The Gospel at Colonus
Can ancient Greek culture and Pentecostal traditions co-exist? Lee Breuer's revival suggests both no and yes.
Based on Sophocles’ Oedipus at Colonus, Gospel was written and directed by Lee Breuer (libretto and lyrics) and Bob Telson (music), both experienced experimental theater geniuses: Breuer, artistic director of Mabou Mines, and Telson, composer of songs for stage and screen.
So many thoughts flitted through my mind as I settled down to see this revival of this once groundbreaking production. Would it still inspire awe or respect? Would it appear dated?
The answers came quickly: No and yes. The jolt of two dissimilar genres tethered together for the “betterment” of them both is no longer so stimulating as cultural and gender barriers are falling everywhere, making The Gospel at Colonus, however well-intentioned it was in 1983, a bit of a clunker today, despite the honest efforts of the production staff at the Delacorte to keep this hybrid alive and worthy.
Gospel sticks to the bare bones of the Sophocles play—the middle play of his “Theban Trilogy”—in which Oedipus, King of Thebes, having blinded himself after discovering he had slain his father (Laius), married his mother (Jocasta) (with whom he fathered daughters Antigone and Ismene and sons Polyneices and Eteocles), wandered in self-imposed exile for years. Now, accompanied by loyal Antigone (Greta Oglesby), he comes to Colonus to bring his story to a tragic conclusion, involving much antagonism and soul searching.
He faces the wrath of the townspeople (here portrayed by the Voices of the Flame Choir), the coldness of Theseus, King of Athens (Wren T. Brown) and the pity of his children until he dies in seclusion. Oedipus, for some reason, is portrayed by the Blind Boys of Alabama who were in the original cast. They are Jimmy Carter, Paul Beasley, Ricky McKinnie, Ben Moore and Joey Williams.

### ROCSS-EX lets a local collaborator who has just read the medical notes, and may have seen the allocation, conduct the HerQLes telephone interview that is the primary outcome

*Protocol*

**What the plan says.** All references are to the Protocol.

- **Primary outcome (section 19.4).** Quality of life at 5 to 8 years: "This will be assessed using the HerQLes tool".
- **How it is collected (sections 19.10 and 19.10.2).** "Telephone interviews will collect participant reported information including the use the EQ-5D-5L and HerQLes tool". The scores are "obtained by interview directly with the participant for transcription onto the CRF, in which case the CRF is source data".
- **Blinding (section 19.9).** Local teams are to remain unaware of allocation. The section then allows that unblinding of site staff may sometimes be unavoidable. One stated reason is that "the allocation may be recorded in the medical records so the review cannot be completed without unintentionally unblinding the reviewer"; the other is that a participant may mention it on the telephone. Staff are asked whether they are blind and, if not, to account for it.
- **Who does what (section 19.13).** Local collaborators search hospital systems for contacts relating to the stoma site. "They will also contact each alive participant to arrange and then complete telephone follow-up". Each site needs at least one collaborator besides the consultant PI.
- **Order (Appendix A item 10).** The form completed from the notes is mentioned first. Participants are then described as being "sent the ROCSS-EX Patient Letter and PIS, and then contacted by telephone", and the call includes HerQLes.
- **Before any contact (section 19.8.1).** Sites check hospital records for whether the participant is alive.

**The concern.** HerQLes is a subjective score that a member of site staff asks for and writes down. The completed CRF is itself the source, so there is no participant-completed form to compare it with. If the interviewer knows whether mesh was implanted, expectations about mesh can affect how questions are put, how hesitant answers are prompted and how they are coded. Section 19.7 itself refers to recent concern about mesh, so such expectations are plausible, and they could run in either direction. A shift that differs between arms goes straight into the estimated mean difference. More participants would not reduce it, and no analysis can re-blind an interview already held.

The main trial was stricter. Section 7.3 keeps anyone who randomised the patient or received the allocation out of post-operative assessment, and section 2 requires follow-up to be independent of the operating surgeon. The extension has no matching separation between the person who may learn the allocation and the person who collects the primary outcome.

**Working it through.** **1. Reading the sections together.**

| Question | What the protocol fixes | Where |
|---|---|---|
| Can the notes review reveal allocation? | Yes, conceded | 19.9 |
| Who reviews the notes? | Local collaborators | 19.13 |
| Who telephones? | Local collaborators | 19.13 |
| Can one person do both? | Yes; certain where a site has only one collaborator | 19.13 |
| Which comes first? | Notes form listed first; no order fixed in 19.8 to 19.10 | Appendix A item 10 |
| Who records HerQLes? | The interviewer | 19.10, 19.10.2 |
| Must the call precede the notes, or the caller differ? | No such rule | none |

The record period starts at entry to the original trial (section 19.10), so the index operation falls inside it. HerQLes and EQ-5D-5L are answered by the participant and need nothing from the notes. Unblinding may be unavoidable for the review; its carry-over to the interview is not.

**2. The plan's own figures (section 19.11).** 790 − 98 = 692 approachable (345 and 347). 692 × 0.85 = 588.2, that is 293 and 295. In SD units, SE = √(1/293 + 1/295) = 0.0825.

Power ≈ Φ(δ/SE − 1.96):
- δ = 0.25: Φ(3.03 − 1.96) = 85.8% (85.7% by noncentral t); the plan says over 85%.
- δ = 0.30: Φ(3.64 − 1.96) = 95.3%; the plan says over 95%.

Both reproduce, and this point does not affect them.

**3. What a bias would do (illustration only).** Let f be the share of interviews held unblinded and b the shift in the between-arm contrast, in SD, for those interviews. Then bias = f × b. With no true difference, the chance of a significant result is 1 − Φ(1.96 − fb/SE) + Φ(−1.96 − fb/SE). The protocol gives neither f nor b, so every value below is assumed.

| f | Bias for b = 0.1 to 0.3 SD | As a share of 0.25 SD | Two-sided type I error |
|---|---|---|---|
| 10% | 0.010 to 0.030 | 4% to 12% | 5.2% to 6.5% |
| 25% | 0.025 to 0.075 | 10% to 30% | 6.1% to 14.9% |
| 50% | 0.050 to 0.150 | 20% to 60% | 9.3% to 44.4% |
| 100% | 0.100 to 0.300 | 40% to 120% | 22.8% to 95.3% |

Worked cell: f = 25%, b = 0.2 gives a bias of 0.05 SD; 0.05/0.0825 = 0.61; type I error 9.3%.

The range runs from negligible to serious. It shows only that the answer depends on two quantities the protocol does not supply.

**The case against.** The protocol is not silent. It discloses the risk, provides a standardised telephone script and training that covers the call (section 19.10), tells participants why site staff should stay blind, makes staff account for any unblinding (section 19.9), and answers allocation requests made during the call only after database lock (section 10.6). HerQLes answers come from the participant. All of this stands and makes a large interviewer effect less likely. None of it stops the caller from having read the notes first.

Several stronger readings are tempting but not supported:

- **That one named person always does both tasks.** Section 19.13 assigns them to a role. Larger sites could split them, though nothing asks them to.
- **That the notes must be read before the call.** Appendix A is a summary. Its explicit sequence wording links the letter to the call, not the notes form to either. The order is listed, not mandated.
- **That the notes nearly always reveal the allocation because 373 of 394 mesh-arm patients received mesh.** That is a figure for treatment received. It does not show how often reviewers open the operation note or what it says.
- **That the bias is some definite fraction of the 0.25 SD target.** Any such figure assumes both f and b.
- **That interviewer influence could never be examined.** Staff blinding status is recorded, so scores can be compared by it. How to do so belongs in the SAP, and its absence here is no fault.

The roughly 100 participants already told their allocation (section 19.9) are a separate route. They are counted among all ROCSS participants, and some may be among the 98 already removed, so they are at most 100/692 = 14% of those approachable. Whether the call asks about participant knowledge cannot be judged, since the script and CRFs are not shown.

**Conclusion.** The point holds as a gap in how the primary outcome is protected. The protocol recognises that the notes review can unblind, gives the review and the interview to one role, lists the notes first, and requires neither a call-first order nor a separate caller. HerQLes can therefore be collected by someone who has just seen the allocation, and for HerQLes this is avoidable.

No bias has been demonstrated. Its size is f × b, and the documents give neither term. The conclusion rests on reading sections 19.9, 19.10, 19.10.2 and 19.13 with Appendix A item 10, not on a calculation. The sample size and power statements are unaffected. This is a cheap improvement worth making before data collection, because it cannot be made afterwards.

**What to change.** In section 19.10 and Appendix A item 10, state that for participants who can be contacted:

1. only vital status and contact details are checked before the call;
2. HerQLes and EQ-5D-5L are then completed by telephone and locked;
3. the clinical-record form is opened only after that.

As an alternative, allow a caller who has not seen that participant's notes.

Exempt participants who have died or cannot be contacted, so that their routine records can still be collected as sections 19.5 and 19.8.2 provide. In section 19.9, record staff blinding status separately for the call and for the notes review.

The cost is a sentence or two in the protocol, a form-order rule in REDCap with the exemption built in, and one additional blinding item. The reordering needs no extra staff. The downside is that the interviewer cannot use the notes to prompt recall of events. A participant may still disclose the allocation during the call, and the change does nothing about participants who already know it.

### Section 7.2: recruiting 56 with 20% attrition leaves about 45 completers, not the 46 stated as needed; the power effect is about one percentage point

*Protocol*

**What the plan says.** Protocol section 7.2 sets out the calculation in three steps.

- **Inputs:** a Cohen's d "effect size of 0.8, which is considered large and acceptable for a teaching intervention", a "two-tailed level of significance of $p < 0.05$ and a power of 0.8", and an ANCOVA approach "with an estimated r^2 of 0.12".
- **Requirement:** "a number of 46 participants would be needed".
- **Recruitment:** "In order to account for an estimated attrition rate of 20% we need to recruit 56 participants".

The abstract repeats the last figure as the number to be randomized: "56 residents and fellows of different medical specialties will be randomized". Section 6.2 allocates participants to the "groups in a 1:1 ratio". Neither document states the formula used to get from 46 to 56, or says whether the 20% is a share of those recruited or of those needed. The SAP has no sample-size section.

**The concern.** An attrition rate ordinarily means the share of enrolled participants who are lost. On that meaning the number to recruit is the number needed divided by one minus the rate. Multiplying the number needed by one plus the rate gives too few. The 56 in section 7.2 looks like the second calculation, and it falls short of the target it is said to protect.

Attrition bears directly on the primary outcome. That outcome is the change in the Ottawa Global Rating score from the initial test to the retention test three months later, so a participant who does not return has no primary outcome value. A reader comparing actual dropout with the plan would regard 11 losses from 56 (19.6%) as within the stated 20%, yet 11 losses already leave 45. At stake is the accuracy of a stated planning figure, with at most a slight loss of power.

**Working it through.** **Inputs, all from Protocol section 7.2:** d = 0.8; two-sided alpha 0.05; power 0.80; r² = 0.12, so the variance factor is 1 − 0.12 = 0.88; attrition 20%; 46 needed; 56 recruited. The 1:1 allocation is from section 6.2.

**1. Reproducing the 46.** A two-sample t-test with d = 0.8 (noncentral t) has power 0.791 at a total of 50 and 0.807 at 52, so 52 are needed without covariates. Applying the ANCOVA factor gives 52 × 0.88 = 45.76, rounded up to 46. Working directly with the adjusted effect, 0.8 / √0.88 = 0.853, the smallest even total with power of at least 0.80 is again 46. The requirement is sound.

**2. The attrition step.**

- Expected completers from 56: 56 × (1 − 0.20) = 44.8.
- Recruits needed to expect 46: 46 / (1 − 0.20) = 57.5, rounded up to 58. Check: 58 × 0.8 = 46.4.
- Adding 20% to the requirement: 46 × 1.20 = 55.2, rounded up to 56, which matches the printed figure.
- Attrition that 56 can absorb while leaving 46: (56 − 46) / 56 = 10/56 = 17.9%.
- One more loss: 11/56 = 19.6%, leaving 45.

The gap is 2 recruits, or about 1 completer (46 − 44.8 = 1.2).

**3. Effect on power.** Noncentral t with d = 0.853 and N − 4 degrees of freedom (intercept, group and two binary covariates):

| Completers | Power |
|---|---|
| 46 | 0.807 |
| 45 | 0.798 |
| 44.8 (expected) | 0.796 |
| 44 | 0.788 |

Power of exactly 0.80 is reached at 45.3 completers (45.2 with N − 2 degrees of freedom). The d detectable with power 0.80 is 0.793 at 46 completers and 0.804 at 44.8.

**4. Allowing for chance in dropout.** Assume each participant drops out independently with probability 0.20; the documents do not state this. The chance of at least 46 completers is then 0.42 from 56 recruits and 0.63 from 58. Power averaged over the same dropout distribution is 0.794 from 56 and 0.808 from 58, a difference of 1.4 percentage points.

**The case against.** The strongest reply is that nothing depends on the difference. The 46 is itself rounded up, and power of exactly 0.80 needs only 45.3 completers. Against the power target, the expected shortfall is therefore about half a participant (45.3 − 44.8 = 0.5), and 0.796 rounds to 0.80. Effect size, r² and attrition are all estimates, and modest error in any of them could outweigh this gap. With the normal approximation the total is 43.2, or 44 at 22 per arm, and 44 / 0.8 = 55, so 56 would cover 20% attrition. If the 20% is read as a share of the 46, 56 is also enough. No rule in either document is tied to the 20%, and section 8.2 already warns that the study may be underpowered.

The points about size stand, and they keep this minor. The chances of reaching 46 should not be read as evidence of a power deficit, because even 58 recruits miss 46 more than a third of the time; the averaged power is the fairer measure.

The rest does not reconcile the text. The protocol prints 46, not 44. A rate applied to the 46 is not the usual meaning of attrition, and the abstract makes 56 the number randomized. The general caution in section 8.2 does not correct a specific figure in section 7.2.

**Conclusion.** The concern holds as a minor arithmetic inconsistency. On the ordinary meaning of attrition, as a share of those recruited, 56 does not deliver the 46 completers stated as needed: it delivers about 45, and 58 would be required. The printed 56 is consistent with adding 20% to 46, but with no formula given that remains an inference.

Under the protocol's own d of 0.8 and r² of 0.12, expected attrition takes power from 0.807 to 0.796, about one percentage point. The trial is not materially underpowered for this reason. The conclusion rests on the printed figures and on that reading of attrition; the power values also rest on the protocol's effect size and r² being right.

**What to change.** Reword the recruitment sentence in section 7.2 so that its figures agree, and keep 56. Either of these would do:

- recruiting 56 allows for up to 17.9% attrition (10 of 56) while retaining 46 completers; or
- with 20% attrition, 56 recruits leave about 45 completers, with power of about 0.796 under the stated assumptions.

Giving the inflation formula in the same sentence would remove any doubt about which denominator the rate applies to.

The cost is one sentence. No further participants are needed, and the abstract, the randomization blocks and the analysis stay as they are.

The Messenger who narrates the play and attempts to bring its many emotional strands together is played by Reverend Dr. Earl F. Miller who is dignified and totally involved.
The complexities of this Greek tragedy are shoe-horned into a Gospel service with songs ranging from the thoughtful (“The Invocation”) to the formal (“Creon Comes to Colonus”) to the awe-inspiring (“The Descent of Oedipus”) and finally to the heartbreaking (“The Sermon” and “Closing Hymn”), all variations on the well-known Gospel/Blues/Christian Hymn musical repertory.
The production is quite extravagant, but misguided. Alison Yerxa’s set evokes ancient Greece with its ruined columns and crumbling walls, modernity peeking through via layers of metal stairways upon which the chorus is forever positioned.
The costumes by Jesse Harris—based on the original designs by Ghretta Hynd—put the chorus members—and a few principals—in colorful African themed outfits, complete with complicated headgear. The main male characters wear snazzy suits or church robes.
As beautiful as the set and costumes are, they are ill-advised. The whole point of The Gospel at Colonus is that it is an ancient tragic myth performed as a Black Pentecostal Christian service, even if it is held outdoors.
In addition to the design missteps, Lee Breuer’s direction keeps the pace of the show somewhere between glacial and catatonic. He isn’t helped by a poor amplification system which makes it difficult to pinpoint who is speaking/singing at any time.
Paradoxically, despite the drawbacks of this staging, the last fifteen minutes are moving. It’s the only moment when the clash of the two cultures finally combines to become formidable drama. Oedipus suddenly becomes a mourned Christ figure as vocal soloist Willie Rogers beautifully sings “Now Let the Weeping Cease.”
The Gospel at Colonus (September 4-9, 2018)
The Public Theater and Onassis Foundation USA
Delacorte Theater, Central Park, in Manhattan
(Enter at 81st Street and Central Park West or 79th Street and Fifth Avenue)
For tickets, visit http://www.publictheater.org for instructions on receiving free tickets.
Running time: two hours and 25 minutes including one intermission
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